Nonfiction November is underway and once again, I’m participating in this blogging project hosted by Kim (Sophisticated Dorkiness), Leslie (RegularRumination), Katie (Doing Dewey) and Rebecca (I’m Lost In Books). For the month of November, our reading focus will be nonfiction books (or at least more of them than usual) accompanied by writing prompts about this genre.
It has taken me this entire first week of Nonfiction November to actually write this post. For real. It’s not like this is a particularly difficult post, but rather more likely that real life has gotten in the way of blogging (again).
Anyway, our writing prompt for Week One (November 2-6) focused on our nonfiction reading this year and our plans for this month.
Your Year in Nonfiction: Take a look back at your year of nonfiction and reflect on the following questions – What was your favorite nonfiction read of the year? What nonfiction book have you recommended the most? What is one topic or type of nonfiction you haven’t read enough of yet? What are you hoping to get out of participating in Nonfiction November?
To date, I’ve read 14 nonfiction books this year.
Letters to a Young Poet, by Rainier Marie Rilke
Under Magnolia, by Frances Mayes
Whatever: Love Is Love: Questioning the Labels We Give Ourselves, by Maria Bello
Salt, Sugar, Fat: How the Food Giants Hooked Us, by Michael Moss
Don’t Let’s Go to the Dogs Tonight: An African Childhood, by Alexandra Fuller
Leaving Before the Rains Come, by Alexandra Fuller
We Should All Be Feminists, by Chimamanda Ngozi Adichie
Wild: From Lost to Found on the Pacific Coast Trail, by Cheryl Strayed
Men Explain Things to Me, by Rebecca Solnit
Belief is Its Own Sort of Truth, Maybe, by Lori Jakiela
True Stories, Well Told: From the First 20 Years of Creative Nonfiction Magazine, edited by Lee Gutkind and Hattie Fletcher
The Little Spark: 30 Ways to Ignite Your Creativity, by Carrie Bloomston
The Unspeakable, by Meghan Daum
Big Magic: Creative Living Through Fear, by Elizabeth Gilbert
(How pathetic is it that I’ve only reviewed two of these? Quite a few are in drafts. Guess I’d better get those finished at some point.) I find nonfiction to be harder to recommend to people than fiction, because it is so tied to the reader’s specific interests. At the same time, when people ask me for a book suggestion, I like recommending nonfiction because they might not have considered seeking it out on their own. Fiction sometimes seems to get more attention; unless it is written by or about a celebrity, or something scandalous, nonfiction can be almost forgotten.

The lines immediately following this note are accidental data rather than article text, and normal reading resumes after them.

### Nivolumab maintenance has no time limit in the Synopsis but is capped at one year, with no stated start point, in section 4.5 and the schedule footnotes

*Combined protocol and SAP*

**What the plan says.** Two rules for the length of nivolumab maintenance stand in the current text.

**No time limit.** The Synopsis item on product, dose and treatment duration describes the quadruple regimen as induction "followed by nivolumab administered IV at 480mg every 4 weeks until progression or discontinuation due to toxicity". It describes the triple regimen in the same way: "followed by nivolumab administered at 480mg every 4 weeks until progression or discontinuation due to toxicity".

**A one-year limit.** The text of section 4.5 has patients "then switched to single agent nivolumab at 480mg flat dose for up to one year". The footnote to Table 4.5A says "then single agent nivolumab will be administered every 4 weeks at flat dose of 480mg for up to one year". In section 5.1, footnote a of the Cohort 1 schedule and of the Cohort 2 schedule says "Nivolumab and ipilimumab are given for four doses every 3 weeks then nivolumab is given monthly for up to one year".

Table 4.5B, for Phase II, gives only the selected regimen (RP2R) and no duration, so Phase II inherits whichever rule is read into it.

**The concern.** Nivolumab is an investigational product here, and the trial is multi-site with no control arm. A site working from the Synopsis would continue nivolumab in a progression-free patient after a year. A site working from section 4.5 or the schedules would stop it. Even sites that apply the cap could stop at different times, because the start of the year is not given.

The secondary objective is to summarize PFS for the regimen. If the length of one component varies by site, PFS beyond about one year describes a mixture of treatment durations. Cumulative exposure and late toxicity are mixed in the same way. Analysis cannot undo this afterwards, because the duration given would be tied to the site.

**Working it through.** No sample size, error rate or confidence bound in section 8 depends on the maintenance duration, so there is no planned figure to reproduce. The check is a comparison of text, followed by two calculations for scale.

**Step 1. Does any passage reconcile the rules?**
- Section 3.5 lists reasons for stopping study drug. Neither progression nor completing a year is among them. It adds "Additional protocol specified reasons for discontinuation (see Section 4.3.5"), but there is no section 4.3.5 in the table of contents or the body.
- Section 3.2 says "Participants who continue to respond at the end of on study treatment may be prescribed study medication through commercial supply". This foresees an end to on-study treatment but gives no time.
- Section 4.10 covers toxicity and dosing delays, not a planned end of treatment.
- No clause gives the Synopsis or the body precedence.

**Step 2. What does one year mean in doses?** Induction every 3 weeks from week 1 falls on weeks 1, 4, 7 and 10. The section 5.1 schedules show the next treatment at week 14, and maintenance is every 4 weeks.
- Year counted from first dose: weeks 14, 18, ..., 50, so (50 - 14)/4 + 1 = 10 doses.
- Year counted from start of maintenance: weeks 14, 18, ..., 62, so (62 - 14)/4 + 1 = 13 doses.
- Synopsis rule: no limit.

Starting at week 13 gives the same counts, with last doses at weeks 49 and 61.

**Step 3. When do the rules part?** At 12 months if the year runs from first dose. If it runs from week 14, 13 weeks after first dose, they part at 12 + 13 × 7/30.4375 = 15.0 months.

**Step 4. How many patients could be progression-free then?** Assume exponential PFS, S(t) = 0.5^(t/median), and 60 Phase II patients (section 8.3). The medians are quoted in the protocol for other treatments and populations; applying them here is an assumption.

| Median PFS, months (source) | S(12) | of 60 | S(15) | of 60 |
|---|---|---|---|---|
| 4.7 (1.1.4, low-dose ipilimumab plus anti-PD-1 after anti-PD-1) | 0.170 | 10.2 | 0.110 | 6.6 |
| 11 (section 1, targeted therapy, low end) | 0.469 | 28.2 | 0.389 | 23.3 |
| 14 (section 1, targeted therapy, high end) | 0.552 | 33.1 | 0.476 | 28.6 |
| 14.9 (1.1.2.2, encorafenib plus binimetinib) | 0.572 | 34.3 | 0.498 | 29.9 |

Of the 14 nonfiction books I’ve read this year, the ones I’ve been recommending most often have been Whatever: Love is Love, Belief is Its Own Sort of Truth, Maybe; and Big Magic. All three will likely be among my best books of 2015. (Won’t be long now until those lists start circulating!)
Joining them will likely be Stacy Schiff’s new book, The Witches: Salem, 1692. I’m only on page 33, but so far this gripping account of “our national nightmare, the uncooked, overripe tabloid episode, the dystopian chapter in our past” is very well written — despite a tendency toward the dramatic, but that can be forgiven.
As for what I’m hoping to get out of this month, I’d like to read a few more nonfiction books. In addition to The Witches, I’d like to start NeuroTribes by Steve Silberman. I would also like to finish more than a few recent issues of The New Yorker that I haven’t gotten to yet since I consider those articles to count for Nonfiction November too.
Want to see what other Nonfiction November participants are recommending and reading this month? Over at Sophisticated Dorkiness, Kim has a post with all the books that people have said they’ve recommended most as well as a link to all of the first week’s posts.